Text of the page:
Yet Dhawan will agree that he is very new and soon teams will work him out. He is riding the wave of success at the moment and is on a high. Also this pitch was, barring the bounce it possessed, completely in favour of the batsmen. If they resisted anything silly they could convert the starts into big scores like Dhawan managed. But Dhawan also knows his back-foot play still is not convincing. His default trigger movement is to go forward and play the ball on the rise. And he is not afraid. But a good bowler can take advantage and in moving conditions that kind of technique could be fatal.

For now Dhawan is basking in his, and India's, success. He has the time to erase the grey areas one by one. And he is not worried for now. Asked to explain his cheerful personality on the pitch, Dhawan simply said: "Enjoy watching my partner's batting. Enjoy running between the wickets. Enjoy taking the pressure."

His team-mates, too, cannot thank him enough. As soon as Morkel, the final South African wicket, was bowled, Suresh Raina ran from long-on to long-off and hugged Dhawan. Virat Kohli, a good friend of Dhawan, plucked a stump and handed it to him.

Nagraj Gollapudi is an assistant editor at ESPNcricinfo

Comments have now been closed for this article

  • Kishor on June 8, 2013, 23:10 GMT

    They said him scoring a test debut hundred was fluke... Now he has scored a one day debut hundred.. Hope more "flukes" come his way when we go to SA.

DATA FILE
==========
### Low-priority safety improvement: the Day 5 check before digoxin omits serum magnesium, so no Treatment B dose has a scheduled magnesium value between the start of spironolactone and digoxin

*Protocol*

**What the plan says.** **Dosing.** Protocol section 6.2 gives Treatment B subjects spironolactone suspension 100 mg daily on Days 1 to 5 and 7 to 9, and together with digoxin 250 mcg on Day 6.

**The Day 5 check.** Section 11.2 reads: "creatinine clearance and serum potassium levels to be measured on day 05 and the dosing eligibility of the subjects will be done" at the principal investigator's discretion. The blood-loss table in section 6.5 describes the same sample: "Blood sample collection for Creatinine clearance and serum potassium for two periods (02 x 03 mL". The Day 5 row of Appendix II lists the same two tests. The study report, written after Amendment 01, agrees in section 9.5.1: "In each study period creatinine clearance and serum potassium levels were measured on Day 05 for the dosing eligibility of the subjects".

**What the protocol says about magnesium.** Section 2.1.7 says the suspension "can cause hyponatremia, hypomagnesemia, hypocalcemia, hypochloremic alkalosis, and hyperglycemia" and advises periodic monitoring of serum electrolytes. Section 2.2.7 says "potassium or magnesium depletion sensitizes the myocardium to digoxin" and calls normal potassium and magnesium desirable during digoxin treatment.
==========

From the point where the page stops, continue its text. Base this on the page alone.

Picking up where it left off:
• Manesh on June 7, 2013, 11:46 GMT

    It was an excellent innings from Dhavan. It wasn't easy to survive there in the initial overs without giving a chance. It was overcast and ball was swinging and more over two new balls to face as an open.Batting in the middle was not easy like calling it as a 'flat track' and 'friendly attack' .

  • Logan on June 7, 2013, 8:02 GMT

    I am a South African supporter 1st and 2nd India.I am a bit concerned that AB who is best suited for situations like this and having done more than 3/4 the work haas gifted his wicked.Was that shot necessary?? .This started the wroth , since the chase was very mountaneous the batsmen coming in started to panick and they also got out cheaply.Is this the best batting squad that SA have ??.The bowling was just as patheic as India's,may be I am overacting since its seems a batsman's paradise.SA cannot always rely on Steyn,although not playing in this game he will also have an off day.Also they don't look a confident side.AB stop suggesting that you have a plan against each player in the opposition since in reality this does not materialise.Probably my second fancied team will go to the semis.3 consecutive 300's , that tells you something about the batting power.